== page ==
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Censorship Board can’t be abolished until it deals with Alan Shatter’s ‘Laura’

And everyone struggled to keep a straight face in the Dáil this morning…

Pat Rabbitte looking mischievous in the Dáil this morning.
Pat Rabbitte looking mischievous in the Dáil this morning.
Image: Screengrab via Oireachtas TV

THE DÁIL HAS debated a bill to abolish the Censorship of Publications Board with TDs told this can’t be done until it has dealt with a complaint against a novel authored by Justice Minister Alan Shatter.

Fianna Fáil’s Niall Collins said that the board is “a quango that has long since passed its sell by date” but speaking for the government Communications Minister Pat Rabbitte said that it is “only fair” that a complaint against Shatter’s novel ‘Laura’ be dealt with.

Introducing the Censorship of Publications Board Repeal Bill, Collins said: “The majority of people had never heard of the board thought it was long since departed before Minister Shatter’s novel made the front pages. Now it’s time to ensure they never have to hear from it again.”

He made the point that sales of the controversial and explicit novel 50 Shades of Grey showed how attitudes in Irish society have moved on and also criticised the government’s “broken promise” to abolish quangos.

The board was originally established in 1929 to ban the sale or publication of controversial publications, but no book or magazine has been banned since 2003. The most recent board’s five year term of office expired in November 2011 with a new board yet to be appointed.

Arts Minister Jimmy Deenihan got approval last month to temporarily appoint five people to the board to deal with a complaint that Shatter’s novel is ‘obscene’ and advocates abortion.

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There were suppressions of smiles and laughter throughout this morning’s debate in the Dáil. Screengrab via Oireachtas TV.

‘Laura’ was recently republished after publicity about the complaint against it. The book – first published in 1990 – centres around the troubled private life of a pro-life politician who has an affair with his secretary and subsequently urges her to procure an abortion.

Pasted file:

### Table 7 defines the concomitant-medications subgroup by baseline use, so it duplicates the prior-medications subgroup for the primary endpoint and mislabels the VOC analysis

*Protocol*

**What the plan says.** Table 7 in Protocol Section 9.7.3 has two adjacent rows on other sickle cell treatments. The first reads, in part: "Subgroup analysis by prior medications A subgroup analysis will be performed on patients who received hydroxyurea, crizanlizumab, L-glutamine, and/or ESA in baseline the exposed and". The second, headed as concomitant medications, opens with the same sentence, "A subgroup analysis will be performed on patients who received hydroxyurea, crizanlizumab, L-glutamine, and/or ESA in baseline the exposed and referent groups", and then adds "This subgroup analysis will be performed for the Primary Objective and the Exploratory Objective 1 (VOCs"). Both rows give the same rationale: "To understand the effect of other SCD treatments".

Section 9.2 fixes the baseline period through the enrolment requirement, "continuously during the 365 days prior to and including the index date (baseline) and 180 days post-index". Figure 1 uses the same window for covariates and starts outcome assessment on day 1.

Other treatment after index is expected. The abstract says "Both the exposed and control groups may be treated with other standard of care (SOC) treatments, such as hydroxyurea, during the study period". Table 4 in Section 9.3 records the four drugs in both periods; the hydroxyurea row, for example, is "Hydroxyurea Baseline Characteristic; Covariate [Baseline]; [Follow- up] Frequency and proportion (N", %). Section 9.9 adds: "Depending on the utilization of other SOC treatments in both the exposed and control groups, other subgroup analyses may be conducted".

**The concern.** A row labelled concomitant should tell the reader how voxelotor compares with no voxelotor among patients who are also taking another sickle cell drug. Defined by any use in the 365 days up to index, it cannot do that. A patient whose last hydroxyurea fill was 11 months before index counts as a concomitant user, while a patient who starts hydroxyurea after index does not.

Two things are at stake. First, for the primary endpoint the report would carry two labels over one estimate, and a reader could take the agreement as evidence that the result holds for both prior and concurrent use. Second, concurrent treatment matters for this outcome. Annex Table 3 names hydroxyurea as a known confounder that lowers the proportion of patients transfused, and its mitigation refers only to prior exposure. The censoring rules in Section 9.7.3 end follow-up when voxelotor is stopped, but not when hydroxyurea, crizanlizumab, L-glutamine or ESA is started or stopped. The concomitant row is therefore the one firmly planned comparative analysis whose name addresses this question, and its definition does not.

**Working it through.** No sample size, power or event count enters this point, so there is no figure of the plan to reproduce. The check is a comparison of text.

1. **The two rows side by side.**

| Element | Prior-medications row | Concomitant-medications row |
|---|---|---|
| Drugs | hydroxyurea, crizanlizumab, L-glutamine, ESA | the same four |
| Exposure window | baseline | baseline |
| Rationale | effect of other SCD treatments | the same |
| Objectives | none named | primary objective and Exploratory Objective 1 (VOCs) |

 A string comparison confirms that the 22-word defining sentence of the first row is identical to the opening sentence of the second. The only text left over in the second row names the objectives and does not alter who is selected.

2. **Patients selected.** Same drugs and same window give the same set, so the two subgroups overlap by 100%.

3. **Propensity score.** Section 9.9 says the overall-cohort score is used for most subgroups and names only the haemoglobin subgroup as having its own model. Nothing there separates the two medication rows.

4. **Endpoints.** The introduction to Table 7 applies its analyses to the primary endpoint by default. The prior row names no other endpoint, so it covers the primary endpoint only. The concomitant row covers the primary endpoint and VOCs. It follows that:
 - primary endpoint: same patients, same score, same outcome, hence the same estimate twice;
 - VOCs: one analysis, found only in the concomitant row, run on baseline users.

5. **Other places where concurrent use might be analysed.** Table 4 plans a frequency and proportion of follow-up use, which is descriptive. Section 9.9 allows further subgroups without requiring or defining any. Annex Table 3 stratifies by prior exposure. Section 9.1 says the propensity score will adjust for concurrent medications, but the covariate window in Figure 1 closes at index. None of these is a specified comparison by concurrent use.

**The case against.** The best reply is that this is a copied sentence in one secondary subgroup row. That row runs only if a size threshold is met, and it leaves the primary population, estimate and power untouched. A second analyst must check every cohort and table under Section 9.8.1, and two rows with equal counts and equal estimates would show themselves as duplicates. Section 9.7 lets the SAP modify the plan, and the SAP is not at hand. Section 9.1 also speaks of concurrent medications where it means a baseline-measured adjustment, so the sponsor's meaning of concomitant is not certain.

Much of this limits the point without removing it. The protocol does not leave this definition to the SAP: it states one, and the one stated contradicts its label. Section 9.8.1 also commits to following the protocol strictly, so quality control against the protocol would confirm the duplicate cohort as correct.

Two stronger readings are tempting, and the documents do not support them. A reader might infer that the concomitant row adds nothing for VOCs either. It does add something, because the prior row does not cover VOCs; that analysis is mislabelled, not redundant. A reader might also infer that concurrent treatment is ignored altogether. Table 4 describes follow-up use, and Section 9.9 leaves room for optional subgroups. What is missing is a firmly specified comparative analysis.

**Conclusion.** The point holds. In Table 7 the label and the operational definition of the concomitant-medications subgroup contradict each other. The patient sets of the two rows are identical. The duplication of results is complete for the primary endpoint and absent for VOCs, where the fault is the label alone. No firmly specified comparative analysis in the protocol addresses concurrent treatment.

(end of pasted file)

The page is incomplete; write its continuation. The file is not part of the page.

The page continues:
“Censorship of publications in Ireland has had a very sad and sorry history,” Rabbitte said saying that many successful books were banned. “There is no question of returning to that time.”

He said that abolishing the board was “a welcome and overdue reform” but that it is “only fair” that a complaint against ‘Laura’ is dealt with. He also cautioned against repealing part of the relevant Act “without giving due consideration” to its impact on the “entire body of legislation”.

Welcoming the bill, independent TD Finian McGrath said it was good to hear “romantic Ireland is not dead and gone in Fianna Fáil” and but expressed puzzlement at why sales of ‘Laura’ went up when news of the complaint emerged last year.

Sinn Féin TD Michael Colreavy said that censorship and specifically the Section 31 ban had forced his party’s members to have their voices dubbed during broadcast interviews.

“We need to perform an exorcism,” he said of the Censorship Board.

Fianna Fáil deputy Billy Kelleher described Alan Shatter as a “literary genius” and added: “I make an urgent plea that Laura be set free, like the Minister himself.”

Read: Here is the sex scene from Alan Shatter’s novel

Read: Alan Shatter: Minister for Sex >

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